May 2007

It's the Belv! Bellevue is an old river city with 7,000 people across from Cincinnati. Despite it being urban, you won't believe how right-wing the city government is. They won't pass a law to protect store cashiers from being forced to take a drug test, because they consider such a law to be "communist" interference with the economy - yet the city interferes with the economy by seizing elderly residents' houses and turning their property over to a developer to build condos for the very rich.

But hey, that's BushAmerica for ya!

Almost everything in this photo set is probably endangered to some extent, thanks to city officials' rightism. I had to assume the worst, so that's why I got these photos before it was too late. This is looking southwest on Eden Avenue from Washington Avenue.

Looking up from the bottom of Lafayette Avenue. This scene is desperately endangered!!! I know the city is a historic district, but that doesn't stop the ravages of the new economy. Apparently, the only reason they made this a historic district was so they could justify replacing perfectly good street signs with ones that have a serif font (that's harder to read) because it "looks quaint" (even though street signs never used that font). This is right where the city is trying to use eminent domain to steal houses and transfer the property to the developers. (Bellevue didn't learn a lesson from the eminent domain disaster that happened in Newport.)

Also, I don't know for sure if the development that's planned here is from the same company that built another condo building nearby that ran a noisy pile driver you could hear a mile away at 6 AM all through the winter of 2005-06. (More hypocrisy: The city puts up signs banning loud music from AM car radios that are audible for 3 seconds, yet it wouldn't do a thing about the noise generated by the pile driver almost 24/7.)

Facing northeast on Union Street from Lafayette. This will probably vanish once an opulent resident of the new luxury condos complains that they can't fit their 12-foot-wide SUV through here. As narrow as this street is, it's still not as narrow as the minds of whoever decided to demolish Bellevue's historic neighborhoods.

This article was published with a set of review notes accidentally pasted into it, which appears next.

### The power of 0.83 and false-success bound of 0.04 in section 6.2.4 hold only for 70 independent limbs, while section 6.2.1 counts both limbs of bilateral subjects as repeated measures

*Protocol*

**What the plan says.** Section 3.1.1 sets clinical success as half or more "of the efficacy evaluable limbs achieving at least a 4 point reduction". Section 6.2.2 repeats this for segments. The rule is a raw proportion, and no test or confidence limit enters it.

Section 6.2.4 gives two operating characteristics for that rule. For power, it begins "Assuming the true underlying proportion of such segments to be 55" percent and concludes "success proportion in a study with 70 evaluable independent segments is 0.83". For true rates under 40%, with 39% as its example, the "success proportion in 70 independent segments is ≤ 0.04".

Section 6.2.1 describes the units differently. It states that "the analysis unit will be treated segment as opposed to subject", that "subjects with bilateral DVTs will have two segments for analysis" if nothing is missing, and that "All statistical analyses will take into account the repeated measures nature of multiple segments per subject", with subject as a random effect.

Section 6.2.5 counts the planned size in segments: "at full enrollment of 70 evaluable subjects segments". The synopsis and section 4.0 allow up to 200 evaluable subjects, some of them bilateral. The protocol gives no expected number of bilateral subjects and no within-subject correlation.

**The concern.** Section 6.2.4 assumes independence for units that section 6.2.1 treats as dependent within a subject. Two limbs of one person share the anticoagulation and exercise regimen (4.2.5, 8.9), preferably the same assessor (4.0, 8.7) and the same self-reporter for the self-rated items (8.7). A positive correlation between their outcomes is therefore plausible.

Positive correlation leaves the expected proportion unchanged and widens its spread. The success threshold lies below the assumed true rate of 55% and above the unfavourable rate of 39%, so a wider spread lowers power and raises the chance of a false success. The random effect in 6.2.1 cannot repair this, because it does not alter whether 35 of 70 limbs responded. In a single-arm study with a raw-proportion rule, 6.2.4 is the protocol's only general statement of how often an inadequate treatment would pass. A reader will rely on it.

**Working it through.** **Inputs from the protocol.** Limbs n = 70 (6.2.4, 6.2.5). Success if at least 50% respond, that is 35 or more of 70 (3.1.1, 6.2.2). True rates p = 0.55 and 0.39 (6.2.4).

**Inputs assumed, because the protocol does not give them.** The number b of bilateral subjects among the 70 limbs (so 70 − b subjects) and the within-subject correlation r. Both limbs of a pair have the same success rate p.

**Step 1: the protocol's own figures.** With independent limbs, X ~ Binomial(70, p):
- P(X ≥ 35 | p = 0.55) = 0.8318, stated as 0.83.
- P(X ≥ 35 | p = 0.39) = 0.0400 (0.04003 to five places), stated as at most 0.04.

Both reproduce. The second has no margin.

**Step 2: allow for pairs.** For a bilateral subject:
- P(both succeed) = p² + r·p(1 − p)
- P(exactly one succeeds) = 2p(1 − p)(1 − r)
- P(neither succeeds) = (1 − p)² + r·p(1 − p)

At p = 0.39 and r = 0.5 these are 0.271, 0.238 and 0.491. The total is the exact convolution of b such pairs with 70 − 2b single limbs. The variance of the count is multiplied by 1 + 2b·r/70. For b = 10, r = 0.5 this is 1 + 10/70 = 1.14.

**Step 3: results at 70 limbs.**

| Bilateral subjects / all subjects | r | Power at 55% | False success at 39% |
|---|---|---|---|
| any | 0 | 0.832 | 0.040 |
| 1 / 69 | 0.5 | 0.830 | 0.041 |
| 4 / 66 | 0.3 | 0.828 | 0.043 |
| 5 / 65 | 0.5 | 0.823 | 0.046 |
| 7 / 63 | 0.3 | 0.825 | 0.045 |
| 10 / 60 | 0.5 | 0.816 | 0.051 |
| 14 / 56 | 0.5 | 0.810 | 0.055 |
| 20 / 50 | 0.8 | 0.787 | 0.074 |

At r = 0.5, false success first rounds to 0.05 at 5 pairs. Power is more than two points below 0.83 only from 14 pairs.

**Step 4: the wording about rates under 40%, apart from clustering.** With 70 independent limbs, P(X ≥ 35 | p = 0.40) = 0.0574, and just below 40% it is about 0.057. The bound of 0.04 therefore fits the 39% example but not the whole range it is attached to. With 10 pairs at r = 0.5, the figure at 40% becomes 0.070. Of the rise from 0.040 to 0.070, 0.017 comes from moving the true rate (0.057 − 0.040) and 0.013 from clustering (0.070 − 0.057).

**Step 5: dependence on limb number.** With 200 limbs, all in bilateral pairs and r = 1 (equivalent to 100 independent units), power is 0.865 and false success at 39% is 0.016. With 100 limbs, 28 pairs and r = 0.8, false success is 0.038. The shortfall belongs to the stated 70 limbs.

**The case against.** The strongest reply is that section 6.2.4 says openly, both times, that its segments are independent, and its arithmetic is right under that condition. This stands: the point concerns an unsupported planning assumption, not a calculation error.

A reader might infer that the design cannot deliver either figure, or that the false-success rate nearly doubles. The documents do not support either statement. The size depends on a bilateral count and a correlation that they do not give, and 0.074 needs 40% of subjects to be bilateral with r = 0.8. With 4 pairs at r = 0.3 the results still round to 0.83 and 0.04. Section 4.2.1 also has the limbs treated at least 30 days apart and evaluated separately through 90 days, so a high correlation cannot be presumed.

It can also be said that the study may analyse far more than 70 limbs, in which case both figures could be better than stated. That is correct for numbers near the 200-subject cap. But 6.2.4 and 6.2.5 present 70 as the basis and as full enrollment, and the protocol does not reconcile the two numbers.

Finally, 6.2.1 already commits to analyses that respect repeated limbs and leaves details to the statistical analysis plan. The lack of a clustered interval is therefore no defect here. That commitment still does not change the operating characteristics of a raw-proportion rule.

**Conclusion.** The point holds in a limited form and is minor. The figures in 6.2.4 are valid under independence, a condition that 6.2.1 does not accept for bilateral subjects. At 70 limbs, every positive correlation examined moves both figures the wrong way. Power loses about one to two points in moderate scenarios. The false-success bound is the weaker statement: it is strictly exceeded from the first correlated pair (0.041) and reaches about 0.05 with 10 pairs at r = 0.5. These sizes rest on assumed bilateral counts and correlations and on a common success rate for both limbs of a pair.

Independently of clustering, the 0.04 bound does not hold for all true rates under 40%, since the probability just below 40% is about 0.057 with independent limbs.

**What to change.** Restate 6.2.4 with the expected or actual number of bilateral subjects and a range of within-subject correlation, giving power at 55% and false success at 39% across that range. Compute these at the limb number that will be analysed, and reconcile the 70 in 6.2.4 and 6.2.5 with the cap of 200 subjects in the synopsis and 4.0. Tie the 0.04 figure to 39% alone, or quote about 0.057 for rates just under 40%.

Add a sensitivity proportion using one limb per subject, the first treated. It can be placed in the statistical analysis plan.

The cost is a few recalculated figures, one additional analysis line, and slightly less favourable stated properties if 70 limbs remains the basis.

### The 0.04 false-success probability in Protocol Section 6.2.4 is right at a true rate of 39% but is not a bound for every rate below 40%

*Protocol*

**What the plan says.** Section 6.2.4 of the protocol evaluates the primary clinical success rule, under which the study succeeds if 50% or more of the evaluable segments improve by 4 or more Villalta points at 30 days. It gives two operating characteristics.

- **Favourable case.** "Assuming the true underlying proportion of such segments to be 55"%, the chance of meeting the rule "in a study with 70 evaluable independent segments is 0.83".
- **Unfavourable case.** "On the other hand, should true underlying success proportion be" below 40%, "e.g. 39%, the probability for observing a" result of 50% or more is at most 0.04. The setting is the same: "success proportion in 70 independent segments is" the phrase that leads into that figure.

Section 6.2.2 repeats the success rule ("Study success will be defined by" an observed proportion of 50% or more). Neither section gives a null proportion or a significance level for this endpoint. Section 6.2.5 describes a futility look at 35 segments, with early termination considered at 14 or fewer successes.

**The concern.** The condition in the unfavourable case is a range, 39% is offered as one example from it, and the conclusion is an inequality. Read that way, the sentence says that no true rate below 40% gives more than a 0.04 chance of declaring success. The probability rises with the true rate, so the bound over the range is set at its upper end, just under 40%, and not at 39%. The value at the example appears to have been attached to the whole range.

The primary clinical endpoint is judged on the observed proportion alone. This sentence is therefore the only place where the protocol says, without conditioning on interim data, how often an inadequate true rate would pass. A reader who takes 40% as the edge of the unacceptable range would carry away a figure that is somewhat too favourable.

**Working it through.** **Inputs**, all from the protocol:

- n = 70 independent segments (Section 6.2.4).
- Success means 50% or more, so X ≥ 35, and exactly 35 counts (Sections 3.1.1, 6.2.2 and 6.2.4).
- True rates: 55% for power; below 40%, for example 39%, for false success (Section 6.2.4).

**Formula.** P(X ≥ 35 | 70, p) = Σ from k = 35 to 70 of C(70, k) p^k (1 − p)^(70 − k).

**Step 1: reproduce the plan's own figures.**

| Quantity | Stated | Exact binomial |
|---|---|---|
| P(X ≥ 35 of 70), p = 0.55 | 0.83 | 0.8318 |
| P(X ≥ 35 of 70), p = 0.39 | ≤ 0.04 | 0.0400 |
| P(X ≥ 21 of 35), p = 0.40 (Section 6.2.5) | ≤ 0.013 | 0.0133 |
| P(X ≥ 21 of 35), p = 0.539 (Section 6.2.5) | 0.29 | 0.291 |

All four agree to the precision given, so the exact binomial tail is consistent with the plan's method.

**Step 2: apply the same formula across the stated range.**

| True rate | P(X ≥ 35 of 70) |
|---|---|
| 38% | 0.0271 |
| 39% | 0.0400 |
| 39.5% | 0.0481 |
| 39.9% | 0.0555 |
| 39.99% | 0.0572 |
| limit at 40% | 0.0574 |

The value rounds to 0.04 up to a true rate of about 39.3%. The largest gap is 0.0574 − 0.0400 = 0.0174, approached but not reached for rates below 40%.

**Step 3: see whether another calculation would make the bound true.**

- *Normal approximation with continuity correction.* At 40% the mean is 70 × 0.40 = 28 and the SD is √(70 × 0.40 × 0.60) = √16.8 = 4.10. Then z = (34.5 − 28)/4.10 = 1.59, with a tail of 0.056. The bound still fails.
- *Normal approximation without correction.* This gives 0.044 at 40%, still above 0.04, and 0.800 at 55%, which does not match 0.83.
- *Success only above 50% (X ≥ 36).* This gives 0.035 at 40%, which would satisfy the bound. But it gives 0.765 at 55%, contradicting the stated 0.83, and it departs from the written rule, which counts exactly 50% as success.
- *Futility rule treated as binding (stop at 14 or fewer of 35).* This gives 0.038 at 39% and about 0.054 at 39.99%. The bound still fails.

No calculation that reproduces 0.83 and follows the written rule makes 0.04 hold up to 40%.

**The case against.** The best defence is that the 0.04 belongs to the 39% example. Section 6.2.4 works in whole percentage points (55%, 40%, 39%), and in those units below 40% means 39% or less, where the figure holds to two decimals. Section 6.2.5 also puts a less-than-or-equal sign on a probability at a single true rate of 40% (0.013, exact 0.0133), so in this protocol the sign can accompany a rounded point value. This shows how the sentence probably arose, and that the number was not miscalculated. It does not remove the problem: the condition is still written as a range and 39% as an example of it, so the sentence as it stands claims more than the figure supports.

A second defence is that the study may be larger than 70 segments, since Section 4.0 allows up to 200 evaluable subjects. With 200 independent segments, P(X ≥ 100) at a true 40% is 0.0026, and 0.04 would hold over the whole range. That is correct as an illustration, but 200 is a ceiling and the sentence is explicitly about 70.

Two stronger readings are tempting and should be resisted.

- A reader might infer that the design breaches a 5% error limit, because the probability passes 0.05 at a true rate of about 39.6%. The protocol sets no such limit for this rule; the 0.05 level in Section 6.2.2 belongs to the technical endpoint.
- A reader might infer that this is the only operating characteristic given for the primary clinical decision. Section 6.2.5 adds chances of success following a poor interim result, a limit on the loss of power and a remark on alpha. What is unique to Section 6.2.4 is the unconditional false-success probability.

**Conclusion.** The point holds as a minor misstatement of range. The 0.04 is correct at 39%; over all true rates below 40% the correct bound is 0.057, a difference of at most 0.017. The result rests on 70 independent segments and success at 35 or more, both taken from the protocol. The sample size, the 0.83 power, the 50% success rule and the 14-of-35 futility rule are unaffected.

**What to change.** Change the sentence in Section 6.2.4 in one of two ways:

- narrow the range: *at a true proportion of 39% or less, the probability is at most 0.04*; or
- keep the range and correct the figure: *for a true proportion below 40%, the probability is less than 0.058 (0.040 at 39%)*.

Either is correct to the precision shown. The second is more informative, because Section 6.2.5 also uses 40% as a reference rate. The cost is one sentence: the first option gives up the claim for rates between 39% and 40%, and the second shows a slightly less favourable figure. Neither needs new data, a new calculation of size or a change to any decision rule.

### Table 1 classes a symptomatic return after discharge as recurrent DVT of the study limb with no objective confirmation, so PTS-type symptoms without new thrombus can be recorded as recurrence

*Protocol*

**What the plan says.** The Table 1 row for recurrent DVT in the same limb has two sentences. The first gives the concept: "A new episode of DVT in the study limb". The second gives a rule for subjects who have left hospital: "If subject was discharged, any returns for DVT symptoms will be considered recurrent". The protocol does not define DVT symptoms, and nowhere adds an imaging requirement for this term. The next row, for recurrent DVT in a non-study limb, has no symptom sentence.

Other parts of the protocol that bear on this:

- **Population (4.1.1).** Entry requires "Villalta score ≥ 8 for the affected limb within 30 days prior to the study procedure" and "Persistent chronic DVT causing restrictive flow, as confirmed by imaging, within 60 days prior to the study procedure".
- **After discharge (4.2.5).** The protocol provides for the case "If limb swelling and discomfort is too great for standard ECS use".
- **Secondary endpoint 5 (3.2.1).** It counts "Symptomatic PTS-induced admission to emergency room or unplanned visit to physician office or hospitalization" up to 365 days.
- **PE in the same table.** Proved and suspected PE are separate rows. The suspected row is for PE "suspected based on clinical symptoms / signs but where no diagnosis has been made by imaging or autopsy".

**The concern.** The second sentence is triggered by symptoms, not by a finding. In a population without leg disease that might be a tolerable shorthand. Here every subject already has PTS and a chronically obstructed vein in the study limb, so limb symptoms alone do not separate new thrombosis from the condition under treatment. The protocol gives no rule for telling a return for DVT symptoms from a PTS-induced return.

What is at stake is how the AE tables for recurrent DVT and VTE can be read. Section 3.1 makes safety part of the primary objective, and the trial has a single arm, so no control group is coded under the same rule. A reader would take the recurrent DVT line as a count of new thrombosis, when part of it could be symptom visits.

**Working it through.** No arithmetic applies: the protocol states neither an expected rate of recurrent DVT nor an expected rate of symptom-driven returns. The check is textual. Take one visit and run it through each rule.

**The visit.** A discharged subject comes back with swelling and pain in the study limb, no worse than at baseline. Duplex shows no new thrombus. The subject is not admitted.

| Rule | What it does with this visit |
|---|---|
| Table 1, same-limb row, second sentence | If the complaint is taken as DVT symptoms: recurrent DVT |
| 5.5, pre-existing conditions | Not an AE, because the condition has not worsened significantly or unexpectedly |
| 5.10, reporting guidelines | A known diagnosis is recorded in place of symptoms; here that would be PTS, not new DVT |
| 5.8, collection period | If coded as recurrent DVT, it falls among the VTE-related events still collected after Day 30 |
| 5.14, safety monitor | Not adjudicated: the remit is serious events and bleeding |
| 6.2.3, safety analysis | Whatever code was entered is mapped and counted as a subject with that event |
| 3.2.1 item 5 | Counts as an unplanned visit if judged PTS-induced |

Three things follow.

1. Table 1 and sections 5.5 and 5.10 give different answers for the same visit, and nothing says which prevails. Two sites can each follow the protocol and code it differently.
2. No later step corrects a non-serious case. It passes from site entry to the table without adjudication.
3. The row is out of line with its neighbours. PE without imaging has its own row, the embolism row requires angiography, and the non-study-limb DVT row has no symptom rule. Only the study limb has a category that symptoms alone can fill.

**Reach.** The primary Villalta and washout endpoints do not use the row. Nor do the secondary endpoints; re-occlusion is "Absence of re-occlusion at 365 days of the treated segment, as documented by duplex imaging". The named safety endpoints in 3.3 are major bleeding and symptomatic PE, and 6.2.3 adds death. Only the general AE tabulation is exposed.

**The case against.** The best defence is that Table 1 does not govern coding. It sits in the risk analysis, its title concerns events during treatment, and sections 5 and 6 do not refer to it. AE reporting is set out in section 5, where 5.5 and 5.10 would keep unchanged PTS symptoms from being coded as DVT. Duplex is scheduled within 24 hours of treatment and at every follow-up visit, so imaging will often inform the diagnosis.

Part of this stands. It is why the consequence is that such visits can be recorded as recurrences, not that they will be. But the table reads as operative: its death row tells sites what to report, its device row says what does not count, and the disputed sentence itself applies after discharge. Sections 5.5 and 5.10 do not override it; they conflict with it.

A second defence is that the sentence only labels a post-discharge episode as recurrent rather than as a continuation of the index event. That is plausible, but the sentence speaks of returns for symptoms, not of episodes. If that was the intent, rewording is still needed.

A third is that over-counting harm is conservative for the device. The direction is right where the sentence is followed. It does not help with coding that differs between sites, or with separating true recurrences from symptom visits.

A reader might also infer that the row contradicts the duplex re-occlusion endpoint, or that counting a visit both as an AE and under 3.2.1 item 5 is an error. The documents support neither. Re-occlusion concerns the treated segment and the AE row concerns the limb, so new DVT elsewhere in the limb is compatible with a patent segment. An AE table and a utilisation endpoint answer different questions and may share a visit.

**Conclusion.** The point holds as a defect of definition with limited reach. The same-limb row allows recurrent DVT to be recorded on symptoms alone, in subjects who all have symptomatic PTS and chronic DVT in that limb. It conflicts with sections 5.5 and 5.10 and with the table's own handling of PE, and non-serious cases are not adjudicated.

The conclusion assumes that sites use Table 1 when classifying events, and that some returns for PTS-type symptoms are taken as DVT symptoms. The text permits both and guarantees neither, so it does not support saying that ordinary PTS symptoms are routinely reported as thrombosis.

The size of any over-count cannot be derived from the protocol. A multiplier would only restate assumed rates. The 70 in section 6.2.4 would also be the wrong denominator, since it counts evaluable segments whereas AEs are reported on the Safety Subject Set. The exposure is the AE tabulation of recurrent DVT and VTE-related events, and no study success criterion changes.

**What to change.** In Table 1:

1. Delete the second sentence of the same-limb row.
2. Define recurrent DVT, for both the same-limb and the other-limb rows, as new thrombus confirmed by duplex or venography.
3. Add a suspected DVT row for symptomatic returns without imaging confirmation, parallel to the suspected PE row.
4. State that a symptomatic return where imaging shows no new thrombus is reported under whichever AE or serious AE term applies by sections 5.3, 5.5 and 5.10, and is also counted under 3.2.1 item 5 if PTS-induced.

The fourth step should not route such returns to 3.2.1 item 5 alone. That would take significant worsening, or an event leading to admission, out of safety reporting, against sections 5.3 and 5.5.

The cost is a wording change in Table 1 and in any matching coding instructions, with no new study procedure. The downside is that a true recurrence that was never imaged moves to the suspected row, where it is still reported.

From Fairfield Avenue, looking down towards the river on Lafayette. I don't know when the left side of this street became a parking lot, but I think it used to look something like the right side until not terribly long ago. (To the left of here, Hallam Street is gone.) The hill in the background is in Cincinnati. (An elevated part of Columbia Parkway, which carries US 50, is visible.)

Going southeast in the highly appealing 200 block of Lafayette. This area is probably safe from the wrecking ball for now, but the way things have gone, you just never know.

Looking east on the infamous Covert Run Pike, which goes through a wooded area up to Fort Thomas. The rail line that runs through Bellevue and Dayton forms an old overpass over Covert Run Pike here - right where Covert Run Pike itself goes over a tiny creekbed (which is in the woods on the right). Covert Run Pike was actually the last of the old toll roads in Campbell County, remaining toll until the 1920s.

Finally, we're standing on Berry Avenue, looking southwest on Tiger Lane, which meets Berry opposite Covert Run Pike. I think this goes to Bellevue High School. According to old maps, Newport's 7th Street used to come out right here (to align with Covert Run Pike), but that was probably before 1950.

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